Josh Hamilton’s triple crown chances: pretty darn good, all things considered

19 Comments

It’s ESPN Insider, but Dan Szymborski has a column up today assessing Josh Hamilton’s triple crown chances. While normally that’s pie in the sky stuff, as Dan notes, Hamilton winning the triple crown is more like pie on a moderately high shelf territory.

He ran 100,000 simulations of the remainder of the season, taking Hamilton’s historic norms and projections for this season going forward, and …

After all the numbers are crunched, Hamilton remains essentially a coin-flip to lead the league in each of the Triple Crown categories … In the 100,000 seasons played, Hamilton won the Triple Crown 16.1 percent of the time, terrific odds for such a difficult feat.

Hamilton’s historically shaky health is the key, but Dan bakes that into the projections. Indeed, some time on the DL would actually help his odds of winning the batting title. What he really needs to avoid is an extended stay which would put him in a hole in the counting stats.

I wouldn’t bet on it, but people do bet on things often bet on stuff with worse odds.

Twins reach historic home run total during 11-4 rout of White Sox

Max Kepler
AP Images
1 Comment

The Twins trampled the White Sox on Friday night, cruising to a cool 11-4 lead over their division rivals and collecting their sixth double-digit win of 2019. Even more impressive, they picked up their 99th, 100th, and 101st home runs, a feat that’s rarely been matched in a team’s first 50 games of any given season.

The first homer of the night was delivered by Eddie Rosario in the third inning. Working against a single-run deficit, Rosario lifted an 0-1 fastball from the White Sox’ Reynaldo López, planting it firmly in the left field stands and evening the score, 4-4. Two batters later, Rosario’s solo home run got a sequel: a 398-footer from Miguel Sanó, this one postmarked for the upper deck in left.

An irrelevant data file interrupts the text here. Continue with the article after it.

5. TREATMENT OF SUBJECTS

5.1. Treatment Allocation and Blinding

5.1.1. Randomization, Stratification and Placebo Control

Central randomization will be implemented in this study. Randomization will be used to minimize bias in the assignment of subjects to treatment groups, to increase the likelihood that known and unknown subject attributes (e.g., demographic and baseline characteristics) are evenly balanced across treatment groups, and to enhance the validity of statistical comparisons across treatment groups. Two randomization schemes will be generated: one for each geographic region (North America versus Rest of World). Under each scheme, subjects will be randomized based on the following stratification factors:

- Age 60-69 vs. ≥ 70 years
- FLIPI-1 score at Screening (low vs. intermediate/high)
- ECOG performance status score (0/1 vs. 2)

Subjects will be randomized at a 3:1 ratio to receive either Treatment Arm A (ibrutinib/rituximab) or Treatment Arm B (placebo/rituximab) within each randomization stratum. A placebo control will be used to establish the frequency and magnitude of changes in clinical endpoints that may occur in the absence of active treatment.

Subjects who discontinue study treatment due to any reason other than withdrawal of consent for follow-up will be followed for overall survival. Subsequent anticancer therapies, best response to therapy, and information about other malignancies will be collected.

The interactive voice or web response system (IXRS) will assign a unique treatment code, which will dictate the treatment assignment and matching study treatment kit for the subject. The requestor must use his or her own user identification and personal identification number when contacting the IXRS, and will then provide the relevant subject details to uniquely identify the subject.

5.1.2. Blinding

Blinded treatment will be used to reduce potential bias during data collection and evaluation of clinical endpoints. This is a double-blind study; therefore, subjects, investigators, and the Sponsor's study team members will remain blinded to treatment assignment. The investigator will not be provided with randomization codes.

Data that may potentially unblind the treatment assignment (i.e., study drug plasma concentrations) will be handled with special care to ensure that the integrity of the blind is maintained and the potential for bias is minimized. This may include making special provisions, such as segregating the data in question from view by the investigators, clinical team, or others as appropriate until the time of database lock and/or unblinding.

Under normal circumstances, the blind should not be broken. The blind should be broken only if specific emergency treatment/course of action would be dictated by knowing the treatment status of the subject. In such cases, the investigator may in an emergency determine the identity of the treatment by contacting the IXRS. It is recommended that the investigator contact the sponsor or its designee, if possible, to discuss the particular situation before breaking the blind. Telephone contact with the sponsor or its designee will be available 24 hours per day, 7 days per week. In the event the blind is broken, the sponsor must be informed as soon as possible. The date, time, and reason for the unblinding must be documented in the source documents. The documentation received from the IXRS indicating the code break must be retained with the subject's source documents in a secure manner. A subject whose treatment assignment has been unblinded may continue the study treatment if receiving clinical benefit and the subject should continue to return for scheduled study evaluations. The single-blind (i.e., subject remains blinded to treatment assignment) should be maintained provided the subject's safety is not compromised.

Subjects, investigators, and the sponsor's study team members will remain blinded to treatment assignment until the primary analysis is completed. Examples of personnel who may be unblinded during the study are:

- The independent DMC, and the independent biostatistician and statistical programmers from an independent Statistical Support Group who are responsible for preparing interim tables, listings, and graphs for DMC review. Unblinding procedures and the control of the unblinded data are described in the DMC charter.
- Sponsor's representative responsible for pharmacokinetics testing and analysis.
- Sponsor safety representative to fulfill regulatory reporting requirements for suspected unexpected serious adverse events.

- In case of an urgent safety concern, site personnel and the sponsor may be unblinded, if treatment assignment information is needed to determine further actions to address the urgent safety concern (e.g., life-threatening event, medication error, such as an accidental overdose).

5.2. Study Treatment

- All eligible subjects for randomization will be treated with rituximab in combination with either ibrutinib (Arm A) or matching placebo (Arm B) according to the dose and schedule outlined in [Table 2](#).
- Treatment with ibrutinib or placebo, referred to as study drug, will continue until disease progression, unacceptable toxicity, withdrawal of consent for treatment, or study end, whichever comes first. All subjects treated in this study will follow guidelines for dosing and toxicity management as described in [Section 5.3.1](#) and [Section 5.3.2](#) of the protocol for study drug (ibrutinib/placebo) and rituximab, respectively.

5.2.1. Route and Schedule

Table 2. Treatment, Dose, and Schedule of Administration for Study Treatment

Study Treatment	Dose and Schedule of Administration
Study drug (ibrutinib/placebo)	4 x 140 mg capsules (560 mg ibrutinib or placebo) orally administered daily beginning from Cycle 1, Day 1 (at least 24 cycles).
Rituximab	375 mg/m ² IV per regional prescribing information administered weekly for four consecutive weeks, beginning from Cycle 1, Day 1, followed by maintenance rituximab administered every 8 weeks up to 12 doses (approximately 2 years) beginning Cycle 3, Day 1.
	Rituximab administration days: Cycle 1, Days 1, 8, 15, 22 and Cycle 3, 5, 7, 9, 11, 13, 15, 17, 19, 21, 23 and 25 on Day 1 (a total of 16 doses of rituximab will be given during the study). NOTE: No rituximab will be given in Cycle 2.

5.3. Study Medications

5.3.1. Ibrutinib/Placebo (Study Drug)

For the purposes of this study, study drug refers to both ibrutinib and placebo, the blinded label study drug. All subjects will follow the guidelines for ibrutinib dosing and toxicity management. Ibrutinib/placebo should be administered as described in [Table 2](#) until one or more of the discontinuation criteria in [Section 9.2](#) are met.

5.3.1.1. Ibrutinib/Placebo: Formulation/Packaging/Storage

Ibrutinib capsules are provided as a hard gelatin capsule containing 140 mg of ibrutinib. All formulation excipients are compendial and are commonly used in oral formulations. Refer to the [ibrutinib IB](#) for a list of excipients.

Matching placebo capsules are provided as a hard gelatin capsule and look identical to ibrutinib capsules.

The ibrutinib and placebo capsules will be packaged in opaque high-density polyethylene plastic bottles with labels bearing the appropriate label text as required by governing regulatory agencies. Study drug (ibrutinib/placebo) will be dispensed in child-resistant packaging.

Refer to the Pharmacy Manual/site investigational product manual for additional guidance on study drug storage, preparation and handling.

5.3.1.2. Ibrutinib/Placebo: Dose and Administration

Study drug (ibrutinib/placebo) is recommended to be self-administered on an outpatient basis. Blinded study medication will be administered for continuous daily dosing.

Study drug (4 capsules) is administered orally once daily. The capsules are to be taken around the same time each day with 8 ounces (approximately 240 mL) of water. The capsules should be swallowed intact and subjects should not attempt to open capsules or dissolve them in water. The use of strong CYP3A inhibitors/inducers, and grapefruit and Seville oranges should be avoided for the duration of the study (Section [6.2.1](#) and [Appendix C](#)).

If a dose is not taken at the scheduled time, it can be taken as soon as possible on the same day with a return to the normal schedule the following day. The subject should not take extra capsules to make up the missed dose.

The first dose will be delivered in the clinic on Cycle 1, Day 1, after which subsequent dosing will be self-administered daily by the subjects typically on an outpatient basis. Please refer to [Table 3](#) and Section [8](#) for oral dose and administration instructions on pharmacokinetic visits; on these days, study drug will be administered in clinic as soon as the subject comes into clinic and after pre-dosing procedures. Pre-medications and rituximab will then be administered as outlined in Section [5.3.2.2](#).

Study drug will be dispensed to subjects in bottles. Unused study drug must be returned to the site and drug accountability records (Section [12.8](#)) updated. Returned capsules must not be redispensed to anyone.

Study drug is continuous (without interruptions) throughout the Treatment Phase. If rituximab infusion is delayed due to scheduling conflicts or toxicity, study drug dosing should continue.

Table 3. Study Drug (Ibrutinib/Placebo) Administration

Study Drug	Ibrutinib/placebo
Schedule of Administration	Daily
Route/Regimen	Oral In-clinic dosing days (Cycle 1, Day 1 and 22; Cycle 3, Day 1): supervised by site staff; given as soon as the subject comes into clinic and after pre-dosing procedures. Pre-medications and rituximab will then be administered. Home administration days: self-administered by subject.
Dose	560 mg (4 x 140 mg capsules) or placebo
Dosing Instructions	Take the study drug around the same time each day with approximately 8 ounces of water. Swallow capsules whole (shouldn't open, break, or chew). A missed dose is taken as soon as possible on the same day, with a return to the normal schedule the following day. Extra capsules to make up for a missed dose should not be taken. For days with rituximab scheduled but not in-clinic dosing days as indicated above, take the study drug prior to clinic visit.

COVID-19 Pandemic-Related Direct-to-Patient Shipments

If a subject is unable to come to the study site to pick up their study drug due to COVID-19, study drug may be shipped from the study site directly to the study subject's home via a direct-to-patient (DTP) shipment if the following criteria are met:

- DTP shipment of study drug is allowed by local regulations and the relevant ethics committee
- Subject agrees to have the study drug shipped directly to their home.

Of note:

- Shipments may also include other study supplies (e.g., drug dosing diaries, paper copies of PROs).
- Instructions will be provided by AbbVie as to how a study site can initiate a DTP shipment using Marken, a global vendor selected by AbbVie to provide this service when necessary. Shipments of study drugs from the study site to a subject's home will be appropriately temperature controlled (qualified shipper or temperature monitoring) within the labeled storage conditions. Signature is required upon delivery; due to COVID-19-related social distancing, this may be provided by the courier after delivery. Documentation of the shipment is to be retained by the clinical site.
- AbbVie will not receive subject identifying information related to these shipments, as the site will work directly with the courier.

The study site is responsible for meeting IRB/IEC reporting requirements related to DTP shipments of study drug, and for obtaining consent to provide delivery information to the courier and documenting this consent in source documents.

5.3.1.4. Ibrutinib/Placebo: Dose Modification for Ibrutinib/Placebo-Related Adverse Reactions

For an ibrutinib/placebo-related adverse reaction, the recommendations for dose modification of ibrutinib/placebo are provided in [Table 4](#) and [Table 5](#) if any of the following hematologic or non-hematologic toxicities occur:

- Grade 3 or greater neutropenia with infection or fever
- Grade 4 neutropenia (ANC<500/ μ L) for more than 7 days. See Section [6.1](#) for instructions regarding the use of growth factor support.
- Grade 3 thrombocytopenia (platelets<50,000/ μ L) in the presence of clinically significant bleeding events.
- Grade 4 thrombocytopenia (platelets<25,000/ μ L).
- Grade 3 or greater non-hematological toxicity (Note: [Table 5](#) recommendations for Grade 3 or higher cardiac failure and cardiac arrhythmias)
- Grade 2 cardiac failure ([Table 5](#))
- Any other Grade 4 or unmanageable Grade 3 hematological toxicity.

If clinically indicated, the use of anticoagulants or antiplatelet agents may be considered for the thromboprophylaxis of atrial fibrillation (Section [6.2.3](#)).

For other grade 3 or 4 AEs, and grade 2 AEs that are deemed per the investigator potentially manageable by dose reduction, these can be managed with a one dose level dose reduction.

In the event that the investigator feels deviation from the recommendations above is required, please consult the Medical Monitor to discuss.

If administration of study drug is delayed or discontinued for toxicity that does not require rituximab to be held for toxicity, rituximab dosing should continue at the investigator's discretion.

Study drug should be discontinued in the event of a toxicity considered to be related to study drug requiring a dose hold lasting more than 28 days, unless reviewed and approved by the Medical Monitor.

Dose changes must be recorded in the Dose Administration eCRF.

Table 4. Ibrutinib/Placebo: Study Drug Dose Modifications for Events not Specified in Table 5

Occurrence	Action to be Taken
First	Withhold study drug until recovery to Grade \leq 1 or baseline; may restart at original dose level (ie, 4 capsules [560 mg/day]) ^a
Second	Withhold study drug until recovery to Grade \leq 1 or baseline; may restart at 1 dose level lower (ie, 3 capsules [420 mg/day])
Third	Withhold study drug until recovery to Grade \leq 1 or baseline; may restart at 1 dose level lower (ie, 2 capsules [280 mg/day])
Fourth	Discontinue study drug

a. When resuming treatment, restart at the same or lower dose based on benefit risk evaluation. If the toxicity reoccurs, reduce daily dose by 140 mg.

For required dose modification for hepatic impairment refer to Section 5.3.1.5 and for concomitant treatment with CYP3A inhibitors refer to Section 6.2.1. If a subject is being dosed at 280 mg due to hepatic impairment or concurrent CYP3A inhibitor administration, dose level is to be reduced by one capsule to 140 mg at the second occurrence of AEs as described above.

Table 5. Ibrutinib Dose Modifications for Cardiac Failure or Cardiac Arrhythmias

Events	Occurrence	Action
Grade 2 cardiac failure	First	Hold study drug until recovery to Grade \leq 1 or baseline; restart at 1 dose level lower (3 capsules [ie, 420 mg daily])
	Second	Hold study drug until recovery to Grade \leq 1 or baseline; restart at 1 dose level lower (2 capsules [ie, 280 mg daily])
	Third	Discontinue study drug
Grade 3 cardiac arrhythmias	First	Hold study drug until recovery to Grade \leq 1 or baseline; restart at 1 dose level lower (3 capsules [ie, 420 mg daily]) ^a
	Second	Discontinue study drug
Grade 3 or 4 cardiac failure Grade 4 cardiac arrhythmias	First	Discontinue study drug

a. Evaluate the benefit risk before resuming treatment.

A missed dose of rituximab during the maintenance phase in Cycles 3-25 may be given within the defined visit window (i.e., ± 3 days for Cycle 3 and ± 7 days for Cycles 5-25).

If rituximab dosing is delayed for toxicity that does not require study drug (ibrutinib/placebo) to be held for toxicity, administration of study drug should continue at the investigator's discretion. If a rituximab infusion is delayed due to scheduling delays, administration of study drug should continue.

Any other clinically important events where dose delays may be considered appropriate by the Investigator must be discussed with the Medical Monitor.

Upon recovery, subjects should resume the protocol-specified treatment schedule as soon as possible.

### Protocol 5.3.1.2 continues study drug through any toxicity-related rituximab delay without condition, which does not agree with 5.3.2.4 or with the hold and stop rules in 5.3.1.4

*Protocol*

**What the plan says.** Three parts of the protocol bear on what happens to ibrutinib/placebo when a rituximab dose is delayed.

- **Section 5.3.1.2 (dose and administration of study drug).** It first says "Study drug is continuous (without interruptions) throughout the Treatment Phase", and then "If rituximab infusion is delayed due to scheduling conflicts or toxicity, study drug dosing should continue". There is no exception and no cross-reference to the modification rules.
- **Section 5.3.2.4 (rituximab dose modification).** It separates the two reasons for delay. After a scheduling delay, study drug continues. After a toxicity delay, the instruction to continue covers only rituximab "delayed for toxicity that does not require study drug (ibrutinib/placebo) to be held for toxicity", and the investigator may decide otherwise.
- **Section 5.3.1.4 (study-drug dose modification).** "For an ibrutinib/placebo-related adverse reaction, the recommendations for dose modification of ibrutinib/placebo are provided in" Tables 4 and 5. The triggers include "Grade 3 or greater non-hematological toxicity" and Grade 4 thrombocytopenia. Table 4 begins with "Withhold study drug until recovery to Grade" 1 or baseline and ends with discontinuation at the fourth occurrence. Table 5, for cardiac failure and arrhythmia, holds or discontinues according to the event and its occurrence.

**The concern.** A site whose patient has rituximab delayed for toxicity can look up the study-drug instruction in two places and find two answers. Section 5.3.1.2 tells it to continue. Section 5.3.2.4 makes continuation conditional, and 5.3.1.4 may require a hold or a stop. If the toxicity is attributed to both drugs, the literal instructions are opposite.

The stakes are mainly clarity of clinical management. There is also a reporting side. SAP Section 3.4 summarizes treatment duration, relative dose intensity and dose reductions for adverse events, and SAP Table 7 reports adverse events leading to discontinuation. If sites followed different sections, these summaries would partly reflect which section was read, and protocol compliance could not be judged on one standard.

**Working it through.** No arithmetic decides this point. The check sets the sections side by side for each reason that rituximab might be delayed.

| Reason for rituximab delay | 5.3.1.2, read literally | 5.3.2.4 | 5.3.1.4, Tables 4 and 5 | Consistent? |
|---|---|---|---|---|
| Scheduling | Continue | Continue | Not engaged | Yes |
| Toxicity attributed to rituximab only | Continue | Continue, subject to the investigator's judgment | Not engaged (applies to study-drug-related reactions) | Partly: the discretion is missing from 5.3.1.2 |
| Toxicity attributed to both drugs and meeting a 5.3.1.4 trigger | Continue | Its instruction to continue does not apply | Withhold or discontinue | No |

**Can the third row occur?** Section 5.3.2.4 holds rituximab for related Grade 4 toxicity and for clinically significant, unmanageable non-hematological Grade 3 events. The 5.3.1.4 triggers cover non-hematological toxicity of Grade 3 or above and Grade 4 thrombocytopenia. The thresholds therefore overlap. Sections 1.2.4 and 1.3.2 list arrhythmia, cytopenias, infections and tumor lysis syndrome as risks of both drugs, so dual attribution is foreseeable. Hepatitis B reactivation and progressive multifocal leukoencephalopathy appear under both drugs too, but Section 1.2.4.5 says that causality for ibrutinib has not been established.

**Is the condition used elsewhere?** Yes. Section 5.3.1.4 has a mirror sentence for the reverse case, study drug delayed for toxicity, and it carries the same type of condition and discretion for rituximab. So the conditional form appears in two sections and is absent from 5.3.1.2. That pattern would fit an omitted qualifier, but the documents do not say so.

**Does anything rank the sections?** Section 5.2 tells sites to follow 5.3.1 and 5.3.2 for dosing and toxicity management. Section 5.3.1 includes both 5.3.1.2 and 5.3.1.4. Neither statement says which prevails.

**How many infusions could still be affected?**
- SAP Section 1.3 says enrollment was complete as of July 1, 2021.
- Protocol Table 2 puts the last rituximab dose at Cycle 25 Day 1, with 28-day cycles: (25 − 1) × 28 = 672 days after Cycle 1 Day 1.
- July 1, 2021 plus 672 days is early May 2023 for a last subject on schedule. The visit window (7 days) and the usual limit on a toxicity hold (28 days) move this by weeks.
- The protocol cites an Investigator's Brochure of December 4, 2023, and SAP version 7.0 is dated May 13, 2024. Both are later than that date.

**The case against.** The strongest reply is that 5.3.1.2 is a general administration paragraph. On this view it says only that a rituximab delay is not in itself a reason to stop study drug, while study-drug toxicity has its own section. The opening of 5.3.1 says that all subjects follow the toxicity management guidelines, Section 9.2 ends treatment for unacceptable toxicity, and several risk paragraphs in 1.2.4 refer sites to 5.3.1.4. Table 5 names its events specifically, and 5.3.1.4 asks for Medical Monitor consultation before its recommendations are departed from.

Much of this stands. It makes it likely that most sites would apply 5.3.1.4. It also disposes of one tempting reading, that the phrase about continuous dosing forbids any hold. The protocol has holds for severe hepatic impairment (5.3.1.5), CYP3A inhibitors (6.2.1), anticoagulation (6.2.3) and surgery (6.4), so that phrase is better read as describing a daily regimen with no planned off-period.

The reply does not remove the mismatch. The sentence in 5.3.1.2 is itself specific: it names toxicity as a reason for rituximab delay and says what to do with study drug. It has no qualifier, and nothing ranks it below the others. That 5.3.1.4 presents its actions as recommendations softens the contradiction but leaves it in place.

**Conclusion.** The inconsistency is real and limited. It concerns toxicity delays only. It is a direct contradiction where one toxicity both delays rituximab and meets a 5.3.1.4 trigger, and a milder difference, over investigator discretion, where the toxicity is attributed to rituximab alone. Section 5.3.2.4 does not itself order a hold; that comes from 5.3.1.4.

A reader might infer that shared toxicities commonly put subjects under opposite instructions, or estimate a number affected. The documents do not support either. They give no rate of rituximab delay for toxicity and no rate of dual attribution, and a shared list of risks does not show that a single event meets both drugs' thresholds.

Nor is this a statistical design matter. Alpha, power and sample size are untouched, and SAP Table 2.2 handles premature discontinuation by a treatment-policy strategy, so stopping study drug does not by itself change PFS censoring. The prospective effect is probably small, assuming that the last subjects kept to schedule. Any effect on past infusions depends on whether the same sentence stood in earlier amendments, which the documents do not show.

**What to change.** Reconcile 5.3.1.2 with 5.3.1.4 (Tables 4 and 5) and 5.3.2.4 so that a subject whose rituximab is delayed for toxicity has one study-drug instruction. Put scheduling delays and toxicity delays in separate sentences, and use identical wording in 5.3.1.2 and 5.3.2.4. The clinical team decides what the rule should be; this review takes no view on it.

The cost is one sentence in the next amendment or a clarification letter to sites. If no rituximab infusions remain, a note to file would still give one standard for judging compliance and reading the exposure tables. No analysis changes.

In the fourth, now leading 5-4, the Twins saw a third and final homer from the bat of Max Kepler, whose center-field blast traveled a projected 397 feet to give the club a two-run advantage. Per MLB Stats, the Twins’ record — 101 homers in 50 games — stands second only to that of the 1999 Mariners, who managed to club 102 home runs before their 51st game of the season.

While the record has undoubtedly been a team effort, Rosario leads the pack with a team-best 15 homers so far this year, closely followed by C.J. Cron (13), Max Kepler (11), and Jonathan Schoop (10). Sanó, whose solo shot marked the team’s 100th home run of 2019, has just five, though there’s little doubt he’ll reach double digits before the end of the season.

According to MLB.com’s Do-Hyoung Park, the Twins also made it to an even 300 runs scored in 2019, for a satisfying average of six runs per game and a new franchise record (previous high mark: 273 runs scored in 1992). With the win, they improved to 34-16 on the year and continue to hold a comfortable eight-game lead in the AL Central.